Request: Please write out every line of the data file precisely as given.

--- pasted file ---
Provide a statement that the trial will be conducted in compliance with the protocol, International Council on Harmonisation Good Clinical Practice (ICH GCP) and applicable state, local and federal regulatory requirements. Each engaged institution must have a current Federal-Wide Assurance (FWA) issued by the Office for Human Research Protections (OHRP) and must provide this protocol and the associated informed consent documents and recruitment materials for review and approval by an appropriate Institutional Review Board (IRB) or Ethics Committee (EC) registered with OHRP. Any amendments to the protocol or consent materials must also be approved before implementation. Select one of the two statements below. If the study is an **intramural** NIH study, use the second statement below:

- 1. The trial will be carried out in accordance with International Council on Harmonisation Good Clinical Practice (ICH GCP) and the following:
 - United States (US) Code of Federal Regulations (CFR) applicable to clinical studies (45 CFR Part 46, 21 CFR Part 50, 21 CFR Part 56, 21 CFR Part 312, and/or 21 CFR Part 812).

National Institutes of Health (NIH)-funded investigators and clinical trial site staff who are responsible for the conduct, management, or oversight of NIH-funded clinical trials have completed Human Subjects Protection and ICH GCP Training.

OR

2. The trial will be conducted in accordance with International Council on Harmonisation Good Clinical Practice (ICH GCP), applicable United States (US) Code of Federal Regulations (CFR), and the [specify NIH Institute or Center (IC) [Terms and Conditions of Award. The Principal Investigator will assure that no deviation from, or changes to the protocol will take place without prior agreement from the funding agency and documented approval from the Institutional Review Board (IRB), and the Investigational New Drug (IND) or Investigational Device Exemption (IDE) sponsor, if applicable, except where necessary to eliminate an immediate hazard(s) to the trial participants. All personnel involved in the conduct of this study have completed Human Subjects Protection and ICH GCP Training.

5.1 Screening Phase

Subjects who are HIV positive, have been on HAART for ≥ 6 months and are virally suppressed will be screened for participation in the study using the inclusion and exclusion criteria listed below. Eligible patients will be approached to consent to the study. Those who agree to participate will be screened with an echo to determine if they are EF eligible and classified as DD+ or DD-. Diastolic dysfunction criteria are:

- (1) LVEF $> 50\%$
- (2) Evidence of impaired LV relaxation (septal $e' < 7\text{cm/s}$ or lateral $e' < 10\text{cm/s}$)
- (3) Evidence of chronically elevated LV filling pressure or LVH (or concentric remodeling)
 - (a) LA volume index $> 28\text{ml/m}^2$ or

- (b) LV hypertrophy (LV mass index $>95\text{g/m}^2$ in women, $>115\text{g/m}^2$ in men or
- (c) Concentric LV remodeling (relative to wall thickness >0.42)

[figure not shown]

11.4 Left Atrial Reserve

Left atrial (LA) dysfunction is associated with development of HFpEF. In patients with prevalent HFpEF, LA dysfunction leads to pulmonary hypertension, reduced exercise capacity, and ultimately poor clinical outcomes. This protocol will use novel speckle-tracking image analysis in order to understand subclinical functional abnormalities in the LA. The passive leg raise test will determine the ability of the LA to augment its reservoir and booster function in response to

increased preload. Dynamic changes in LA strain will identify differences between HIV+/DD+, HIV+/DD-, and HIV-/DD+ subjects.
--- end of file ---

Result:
Provide a statement that the trial will be conducted in compliance with the protocol, International Council on Harmonisation Good Clinical Practice (ICH GCP) and applicable state, local and federal regulatory requirements. Each engaged institution must have a current Federal-Wide Assurance (FWA) issued by the Office for Human Research Protections (OHRP) and must provide this protocol and the associated informed consent documents and recruitment materials for review and approval by an appropriate Institutional Review Board (IRB) or Ethics Committee (EC) registered with OHRP. Any amendments to the protocol or consent materials must also be approved before implementation. Select one of the two statements below. If the study is an **intramural** NIH study, use the second statement below:

- 1. The trial will be carried out in accordance with International Council on Harmonisation Good Clinical Practice (ICH GCP) and the following:
 - United States (US) Code of Federal Regulations (CFR) applicable to clinical studies (45 CFR Part 46, 21 CFR Part 50, 21 CFR Part 56, 21 CFR Part 312, and/or 21 CFR Part 812).

National Institutes of Health (NIH)-funded investigators and clinical trial site staff who are responsible for the conduct, management, or oversight of NIH-funded clinical trials have completed Human Subjects Protection and ICH GCP Training.

OR

2. The trial will be conducted in accordance with International Council on Harmonisation Good Clinical Practice (ICH GCP), applicable United States (US) Code of Federal Regulations (CFR), and the [specify NIH Institute or Center (IC) [Terms and Conditions of Award. The Principal Investigator will assure that no deviation from, or changes to the protocol will take place without prior agreement from the funding agency and documented approval from the Institutional Review Board (IRB), and the Investigational New Drug (IND) or Investigational Device Exemption (IDE) sponsor, if applicable, except where necessary to eliminate an immediate hazard(s) to the trial participants. All personnel involved in the conduct of this study have completed Human Subjects Protection and ICH GCP Training.

5.1 Screening Phase

Subjects who are HIV positive, have been on HAART for ≥ 6 months and are virally suppressed will be screened for participation in the study using the inclusion and exclusion criteria listed below. Eligible patients will be approached to consent to the study. Those who agree to participate will be screened with an echo to determine if they are EF eligible and classified as DD+ or DD-. Diastolic dysfunction criteria are:

- (1) LVEF $> 50\%$
- (2) Evidence of impaired LV relaxation (septal $e' < 7\text{cm/s}$ or lateral $e' < 10\text{cm/s}$)
- (3) Evidence of chronically elevated LV filling pressure or LVH (or concentric remodeling)
 - (a) LA volume index $> 28\text{ml/m}^2$ or

- (b) LV hypertrophy (LV mass index $>95\text{g/m}^2$ in women, $>115\text{g/m}^2$ in men or
- (c) Concentric LV remodeling (relative to wall thickness >0.42)

[figure not shown]

11.4 Left Atrial Reserve

Left atrial (LA) dysfunction is associated with development of HFpEF. In patients with prevalent HFpEF, LA dysfunction leads to pulmonary hypertension, reduced exercise capacity, and ultimately poor clinical outcomes. This protocol will use novel speckle-tracking image analysis in order to understand subclinical functional abnormalities in the LA. The passive leg raise test will determine the ability of the LA to augment its reservoir and booster function in response to

increased preload. Dynamic changes in LA strain will identify differences between HIV+/DD+, HIV+/DD-, and HIV-/DD+ subjects.